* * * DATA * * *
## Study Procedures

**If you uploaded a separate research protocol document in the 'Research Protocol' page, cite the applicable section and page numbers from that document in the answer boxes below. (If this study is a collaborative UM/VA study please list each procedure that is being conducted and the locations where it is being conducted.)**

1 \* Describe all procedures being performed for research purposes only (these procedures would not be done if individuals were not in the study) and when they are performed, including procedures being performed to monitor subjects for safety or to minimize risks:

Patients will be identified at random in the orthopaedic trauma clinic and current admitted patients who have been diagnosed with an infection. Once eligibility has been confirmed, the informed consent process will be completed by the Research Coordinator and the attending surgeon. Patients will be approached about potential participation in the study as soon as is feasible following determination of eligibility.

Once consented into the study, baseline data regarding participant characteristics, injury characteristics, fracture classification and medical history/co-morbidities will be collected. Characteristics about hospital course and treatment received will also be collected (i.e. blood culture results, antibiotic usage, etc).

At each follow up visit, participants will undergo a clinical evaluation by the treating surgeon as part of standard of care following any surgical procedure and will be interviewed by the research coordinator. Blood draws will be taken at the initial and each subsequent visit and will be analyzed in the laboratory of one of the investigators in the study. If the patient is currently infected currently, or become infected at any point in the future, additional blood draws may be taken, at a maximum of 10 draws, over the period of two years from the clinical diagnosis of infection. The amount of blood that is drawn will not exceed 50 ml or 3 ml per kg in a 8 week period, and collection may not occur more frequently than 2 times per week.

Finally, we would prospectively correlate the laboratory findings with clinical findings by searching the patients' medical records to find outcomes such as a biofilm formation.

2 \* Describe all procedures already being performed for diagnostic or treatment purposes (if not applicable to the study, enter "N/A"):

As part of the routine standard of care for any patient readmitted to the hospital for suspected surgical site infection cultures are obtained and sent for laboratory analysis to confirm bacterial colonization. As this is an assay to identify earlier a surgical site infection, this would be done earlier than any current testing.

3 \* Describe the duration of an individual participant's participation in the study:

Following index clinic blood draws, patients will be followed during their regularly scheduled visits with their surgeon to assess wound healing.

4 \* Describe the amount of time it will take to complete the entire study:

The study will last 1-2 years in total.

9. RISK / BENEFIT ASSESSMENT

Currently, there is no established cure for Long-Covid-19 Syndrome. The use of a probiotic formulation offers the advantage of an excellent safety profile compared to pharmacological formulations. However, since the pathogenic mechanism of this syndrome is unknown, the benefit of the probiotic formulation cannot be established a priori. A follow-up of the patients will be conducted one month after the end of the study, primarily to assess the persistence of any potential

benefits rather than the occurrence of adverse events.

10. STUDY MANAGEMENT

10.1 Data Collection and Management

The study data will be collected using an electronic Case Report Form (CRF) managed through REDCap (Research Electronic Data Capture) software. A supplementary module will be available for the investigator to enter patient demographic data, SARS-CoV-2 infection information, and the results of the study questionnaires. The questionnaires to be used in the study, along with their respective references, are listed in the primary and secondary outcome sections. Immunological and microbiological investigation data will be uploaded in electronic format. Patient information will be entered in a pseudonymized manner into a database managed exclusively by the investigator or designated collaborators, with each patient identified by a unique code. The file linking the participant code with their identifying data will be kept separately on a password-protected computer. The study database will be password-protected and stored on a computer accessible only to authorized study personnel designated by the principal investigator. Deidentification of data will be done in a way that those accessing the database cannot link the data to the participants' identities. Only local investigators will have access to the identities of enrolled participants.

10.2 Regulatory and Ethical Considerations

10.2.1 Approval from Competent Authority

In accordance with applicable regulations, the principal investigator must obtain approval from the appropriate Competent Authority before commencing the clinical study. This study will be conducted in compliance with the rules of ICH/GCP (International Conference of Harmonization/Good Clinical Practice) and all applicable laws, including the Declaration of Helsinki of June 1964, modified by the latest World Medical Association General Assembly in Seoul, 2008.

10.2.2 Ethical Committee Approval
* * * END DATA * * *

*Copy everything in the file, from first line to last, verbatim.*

## Study Procedures

**If you uploaded a separate research protocol document in the 'Research Protocol' page, cite the applicable section and page numbers from that document in the answer boxes below. (If this study is a collaborative UM/VA study please list each procedure that is being conducted and the locations where it is being conducted.)**

1 \* Describe all procedures being performed for research purposes only (these procedures would not be done if individuals were not in the study) and when they are performed, including procedures being performed to monitor subjects for safety or to minimize risks:

Patients will be identified at random in the orthopaedic trauma clinic and current admitted patients who have been diagnosed with an infection. Once eligibility has been confirmed, the informed consent process will be completed by the Research Coordinator and the attending surgeon. Patients will be approached about potential participation in the study as soon as is feasible following determination of eligibility.

Once consented into the study, baseline data regarding participant characteristics, injury characteristics, fracture classification and medical history/co-morbidities will be collected. Characteristics about hospital course and treatment received will also be collected (i.e. blood culture results, antibiotic usage, etc).

At each follow up visit, participants will undergo a clinical evaluation by the treating surgeon as part of standard of care following any surgical procedure and will be interviewed by the research coordinator. Blood draws will be taken at the initial and each subsequent visit and will be analyzed in the laboratory of one of the investigators in the study. If the patient is currently infected currently, or become infected at any point in the future, additional blood draws may be taken, at a maximum of 10 draws, over the period of two years from the clinical diagnosis of infection. The amount of blood that is drawn will not exceed 50 ml or 3 ml per kg in a 8 week period, and collection may not occur more frequently than 2 times per week.

Finally, we would prospectively correlate the laboratory findings with clinical findings by searching the patients' medical records to find outcomes such as a biofilm formation.

2 \* Describe all procedures already being performed for diagnostic or treatment purposes (if not applicable to the study, enter "N/A"):

As part of the routine standard of care for any patient readmitted to the hospital for suspected surgical site infection cultures are obtained and sent for laboratory analysis to confirm bacterial colonization. As this is an assay to identify earlier a surgical site infection, this would be done earlier than any current testing.

3 \* Describe the duration of an individual participant's participation in the study:

Following index clinic blood draws, patients will be followed during their regularly scheduled visits with their surgeon to assess wound healing.

4 \* Describe the amount of time it will take to complete the entire study:

The study will last 1-2 years in total.

9. RISK / BENEFIT ASSESSMENT

Currently, there is no established cure for Long-Covid-19 Syndrome. The use of a probiotic formulation offers the advantage of an excellent safety profile compared to pharmacological formulations. However, since the pathogenic mechanism of this syndrome is unknown, the benefit of the probiotic formulation cannot be established a priori. A follow-up of the patients will be conducted one month after the end of the study, primarily to assess the persistence of any potential

benefits rather than the occurrence of adverse events.

10. STUDY MANAGEMENT

10.1 Data Collection and Management

The study data will be collected using an electronic Case Report Form (CRF) managed through REDCap (Research Electronic Data Capture) software. A supplementary module will be available for the investigator to enter patient demographic data, SARS-CoV-2 infection information, and the results of the study questionnaires. The questionnaires to be used in the study, along with their respective references, are listed in the primary and secondary outcome sections. Immunological and microbiological investigation data will be uploaded in electronic format. Patient information will be entered in a pseudonymized manner into a database managed exclusively by the investigator or designated collaborators, with each patient identified by a unique code. The file linking the participant code with their identifying data will be kept separately on a password-protected computer. The study database will be password-protected and stored on a computer accessible only to authorized study personnel designated by the principal investigator. Deidentification of data will be done in a way that those accessing the database cannot link the data to the participants' identities. Only local investigators will have access to the identities of enrolled participants.

10.2 Regulatory and Ethical Considerations

10.2.1 Approval from Competent Authority

In accordance with applicable regulations, the principal investigator must obtain approval from the appropriate Competent Authority before commencing the clinical study. This study will be conducted in compliance with the rules of ICH/GCP (International Conference of Harmonization/Good Clinical Practice) and all applicable laws, including the Declaration of Helsinki of June 1964, modified by the latest World Medical Association General Assembly in Seoul, 2008.

10.2.2 Ethical Committee Approval